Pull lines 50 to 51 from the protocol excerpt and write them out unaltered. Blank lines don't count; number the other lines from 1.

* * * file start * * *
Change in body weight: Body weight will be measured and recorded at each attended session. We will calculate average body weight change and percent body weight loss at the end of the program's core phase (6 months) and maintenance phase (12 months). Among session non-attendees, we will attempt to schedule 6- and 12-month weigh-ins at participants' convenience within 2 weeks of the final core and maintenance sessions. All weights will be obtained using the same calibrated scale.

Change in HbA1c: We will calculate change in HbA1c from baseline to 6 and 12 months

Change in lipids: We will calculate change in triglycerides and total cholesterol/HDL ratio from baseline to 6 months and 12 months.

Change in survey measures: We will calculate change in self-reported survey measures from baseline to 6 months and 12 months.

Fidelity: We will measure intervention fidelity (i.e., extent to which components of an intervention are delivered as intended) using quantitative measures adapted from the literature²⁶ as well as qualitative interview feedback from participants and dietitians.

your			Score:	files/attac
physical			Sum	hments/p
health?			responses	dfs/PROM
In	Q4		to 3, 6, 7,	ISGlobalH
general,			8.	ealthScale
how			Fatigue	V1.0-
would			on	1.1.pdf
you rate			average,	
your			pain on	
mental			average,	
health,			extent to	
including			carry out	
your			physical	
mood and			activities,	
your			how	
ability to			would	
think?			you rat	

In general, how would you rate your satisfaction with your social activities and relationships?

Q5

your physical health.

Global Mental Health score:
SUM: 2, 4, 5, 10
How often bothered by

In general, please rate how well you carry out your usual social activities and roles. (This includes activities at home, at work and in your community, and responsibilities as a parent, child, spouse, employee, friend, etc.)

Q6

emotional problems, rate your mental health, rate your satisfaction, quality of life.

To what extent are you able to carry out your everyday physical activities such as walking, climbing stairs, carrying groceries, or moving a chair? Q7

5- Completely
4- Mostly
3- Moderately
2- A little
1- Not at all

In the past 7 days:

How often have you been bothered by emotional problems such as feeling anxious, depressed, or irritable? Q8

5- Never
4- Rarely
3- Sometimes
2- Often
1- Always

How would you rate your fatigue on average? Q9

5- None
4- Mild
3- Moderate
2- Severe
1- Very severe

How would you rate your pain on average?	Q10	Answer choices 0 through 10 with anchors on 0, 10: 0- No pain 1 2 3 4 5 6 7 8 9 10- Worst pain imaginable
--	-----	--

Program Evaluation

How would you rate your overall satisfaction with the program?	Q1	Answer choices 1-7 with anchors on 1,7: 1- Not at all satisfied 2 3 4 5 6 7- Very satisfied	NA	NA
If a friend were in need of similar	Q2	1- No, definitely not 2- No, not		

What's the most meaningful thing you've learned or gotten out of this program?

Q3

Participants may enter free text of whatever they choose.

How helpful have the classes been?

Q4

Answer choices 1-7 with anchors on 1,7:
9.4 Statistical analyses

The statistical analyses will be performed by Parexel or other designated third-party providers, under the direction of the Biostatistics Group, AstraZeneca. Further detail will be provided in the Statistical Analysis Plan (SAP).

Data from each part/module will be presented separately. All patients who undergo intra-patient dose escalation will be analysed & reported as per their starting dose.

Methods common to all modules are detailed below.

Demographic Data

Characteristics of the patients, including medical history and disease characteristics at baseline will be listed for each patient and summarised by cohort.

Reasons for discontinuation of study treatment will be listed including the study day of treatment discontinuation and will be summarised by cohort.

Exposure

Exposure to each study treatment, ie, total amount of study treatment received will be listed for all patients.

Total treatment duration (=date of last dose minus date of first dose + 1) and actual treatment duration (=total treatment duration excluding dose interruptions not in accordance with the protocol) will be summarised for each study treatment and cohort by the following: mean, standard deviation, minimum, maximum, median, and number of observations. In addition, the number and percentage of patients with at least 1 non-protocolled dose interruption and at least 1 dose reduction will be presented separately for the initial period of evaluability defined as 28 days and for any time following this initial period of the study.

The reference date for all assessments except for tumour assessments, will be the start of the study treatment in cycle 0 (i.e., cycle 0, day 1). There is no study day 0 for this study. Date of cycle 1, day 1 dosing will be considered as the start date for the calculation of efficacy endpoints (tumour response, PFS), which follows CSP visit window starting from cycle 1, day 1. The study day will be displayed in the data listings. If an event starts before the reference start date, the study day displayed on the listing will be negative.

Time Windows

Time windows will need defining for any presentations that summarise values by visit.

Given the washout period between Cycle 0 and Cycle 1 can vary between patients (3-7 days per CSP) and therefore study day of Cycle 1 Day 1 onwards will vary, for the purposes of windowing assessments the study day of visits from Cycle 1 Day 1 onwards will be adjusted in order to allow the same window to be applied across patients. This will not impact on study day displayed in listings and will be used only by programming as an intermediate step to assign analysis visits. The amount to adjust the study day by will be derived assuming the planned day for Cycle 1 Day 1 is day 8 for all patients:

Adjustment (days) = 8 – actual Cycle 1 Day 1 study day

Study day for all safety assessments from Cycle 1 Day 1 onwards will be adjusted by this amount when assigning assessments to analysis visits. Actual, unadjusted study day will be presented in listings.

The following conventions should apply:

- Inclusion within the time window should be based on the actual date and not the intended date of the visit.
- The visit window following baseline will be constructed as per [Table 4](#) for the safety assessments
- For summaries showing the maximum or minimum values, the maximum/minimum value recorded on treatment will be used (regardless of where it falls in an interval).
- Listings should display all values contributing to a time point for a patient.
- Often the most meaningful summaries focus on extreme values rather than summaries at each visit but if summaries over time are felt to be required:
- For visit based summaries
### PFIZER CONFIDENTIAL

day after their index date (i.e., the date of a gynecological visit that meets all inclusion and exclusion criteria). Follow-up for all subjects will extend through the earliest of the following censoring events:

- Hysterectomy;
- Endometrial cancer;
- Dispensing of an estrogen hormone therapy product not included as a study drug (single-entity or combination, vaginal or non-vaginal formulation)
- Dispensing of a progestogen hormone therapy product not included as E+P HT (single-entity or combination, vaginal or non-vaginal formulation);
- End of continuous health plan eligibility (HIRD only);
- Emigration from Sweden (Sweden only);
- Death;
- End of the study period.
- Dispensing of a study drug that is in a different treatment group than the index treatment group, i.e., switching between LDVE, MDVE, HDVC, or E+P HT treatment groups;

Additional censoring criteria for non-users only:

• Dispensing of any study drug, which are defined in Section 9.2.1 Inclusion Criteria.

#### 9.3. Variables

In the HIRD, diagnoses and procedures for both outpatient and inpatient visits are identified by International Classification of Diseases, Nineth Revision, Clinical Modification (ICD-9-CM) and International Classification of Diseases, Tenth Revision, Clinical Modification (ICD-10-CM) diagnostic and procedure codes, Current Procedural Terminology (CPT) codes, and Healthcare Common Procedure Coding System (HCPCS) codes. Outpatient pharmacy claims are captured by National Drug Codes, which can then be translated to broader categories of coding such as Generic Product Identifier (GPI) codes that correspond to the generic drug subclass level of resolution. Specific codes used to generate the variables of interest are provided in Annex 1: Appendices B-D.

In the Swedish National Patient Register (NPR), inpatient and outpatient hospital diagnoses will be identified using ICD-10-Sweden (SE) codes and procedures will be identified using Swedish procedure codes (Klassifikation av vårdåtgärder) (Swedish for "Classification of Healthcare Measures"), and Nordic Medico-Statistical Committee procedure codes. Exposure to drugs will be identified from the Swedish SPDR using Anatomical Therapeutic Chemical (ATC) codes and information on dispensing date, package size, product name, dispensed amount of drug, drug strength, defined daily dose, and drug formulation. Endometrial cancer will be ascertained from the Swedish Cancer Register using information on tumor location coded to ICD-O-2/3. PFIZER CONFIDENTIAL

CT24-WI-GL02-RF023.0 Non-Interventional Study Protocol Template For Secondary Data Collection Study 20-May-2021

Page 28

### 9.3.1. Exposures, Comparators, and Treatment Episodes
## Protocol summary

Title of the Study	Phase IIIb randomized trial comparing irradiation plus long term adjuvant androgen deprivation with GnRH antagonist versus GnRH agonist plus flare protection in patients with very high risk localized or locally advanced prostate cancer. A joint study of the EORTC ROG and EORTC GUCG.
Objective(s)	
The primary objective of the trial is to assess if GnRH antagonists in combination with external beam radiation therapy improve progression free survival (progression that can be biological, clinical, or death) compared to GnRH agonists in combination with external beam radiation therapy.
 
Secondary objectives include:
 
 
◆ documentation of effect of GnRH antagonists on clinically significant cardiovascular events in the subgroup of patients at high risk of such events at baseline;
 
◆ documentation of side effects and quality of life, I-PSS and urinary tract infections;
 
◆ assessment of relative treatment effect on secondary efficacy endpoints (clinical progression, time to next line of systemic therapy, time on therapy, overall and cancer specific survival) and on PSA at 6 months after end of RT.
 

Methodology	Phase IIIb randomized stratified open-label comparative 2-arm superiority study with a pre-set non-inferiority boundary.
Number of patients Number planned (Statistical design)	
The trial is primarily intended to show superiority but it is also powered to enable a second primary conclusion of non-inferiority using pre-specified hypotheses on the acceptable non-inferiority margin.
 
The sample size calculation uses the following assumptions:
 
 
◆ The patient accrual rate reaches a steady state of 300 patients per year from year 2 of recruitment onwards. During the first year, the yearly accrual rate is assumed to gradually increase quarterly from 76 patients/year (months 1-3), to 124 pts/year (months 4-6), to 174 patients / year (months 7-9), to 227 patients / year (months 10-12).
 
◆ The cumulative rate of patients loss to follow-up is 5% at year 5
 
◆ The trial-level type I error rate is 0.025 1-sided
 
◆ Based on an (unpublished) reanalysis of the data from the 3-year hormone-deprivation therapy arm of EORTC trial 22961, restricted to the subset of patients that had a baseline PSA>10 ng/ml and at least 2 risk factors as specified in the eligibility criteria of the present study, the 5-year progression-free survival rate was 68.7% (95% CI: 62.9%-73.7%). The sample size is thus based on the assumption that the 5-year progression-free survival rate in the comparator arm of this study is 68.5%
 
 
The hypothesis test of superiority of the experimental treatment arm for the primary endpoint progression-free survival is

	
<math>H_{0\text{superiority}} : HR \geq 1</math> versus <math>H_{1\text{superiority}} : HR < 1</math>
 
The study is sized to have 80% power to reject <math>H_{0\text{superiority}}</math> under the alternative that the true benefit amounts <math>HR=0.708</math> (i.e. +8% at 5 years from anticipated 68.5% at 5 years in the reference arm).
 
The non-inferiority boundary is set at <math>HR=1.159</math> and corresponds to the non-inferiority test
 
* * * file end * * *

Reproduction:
1- Very severe

How would you rate your pain on average?	Q10	Answer choices 0 through 10 with anchors on 0, 10: 0- No pain 1 2 3 4 5 6 7 8 9 10- Worst pain imaginable